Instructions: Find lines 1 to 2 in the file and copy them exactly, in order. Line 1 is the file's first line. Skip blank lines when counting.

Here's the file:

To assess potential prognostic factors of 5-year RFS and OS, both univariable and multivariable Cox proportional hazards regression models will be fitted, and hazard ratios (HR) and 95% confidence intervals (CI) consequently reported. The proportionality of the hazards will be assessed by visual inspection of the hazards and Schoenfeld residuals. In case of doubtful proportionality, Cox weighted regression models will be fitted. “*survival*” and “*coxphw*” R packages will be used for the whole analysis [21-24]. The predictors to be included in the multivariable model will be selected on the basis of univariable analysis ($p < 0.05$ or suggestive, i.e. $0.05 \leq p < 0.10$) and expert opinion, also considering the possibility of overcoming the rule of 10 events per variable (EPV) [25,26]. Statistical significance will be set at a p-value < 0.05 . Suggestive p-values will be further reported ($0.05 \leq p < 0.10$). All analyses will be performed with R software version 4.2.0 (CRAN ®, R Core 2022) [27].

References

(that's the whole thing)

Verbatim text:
To assess potential prognostic factors of 5-year RFS and OS, both univariable and multivariable Cox proportional hazards regression models will be fitted, and hazard ratios (HR) and 95% confidence intervals (CI) consequently reported. The proportionality of the hazards will be assessed by visual inspection of the hazards and Schoenfeld residuals. In case of doubtful proportionality, Cox weighted regression models will be fitted. “*survival*” and “*coxphw*” R packages will be used for the whole analysis [21-24]. The predictors to be included in the multivariable model will be selected on the basis of univariable analysis ($p < 0.05$ or suggestive, i.e. $0.05 \leq p < 0.10$) and expert opinion, also considering the possibility of overcoming the rule of 10 events per variable (EPV) [25,26]. Statistical significance will be set at a p-value < 0.05 . Suggestive p-values will be further reported ($0.05 \leq p < 0.10$). All analyses will be performed with R software version 4.2.0 (CRAN ®, R Core 2022) [27].

References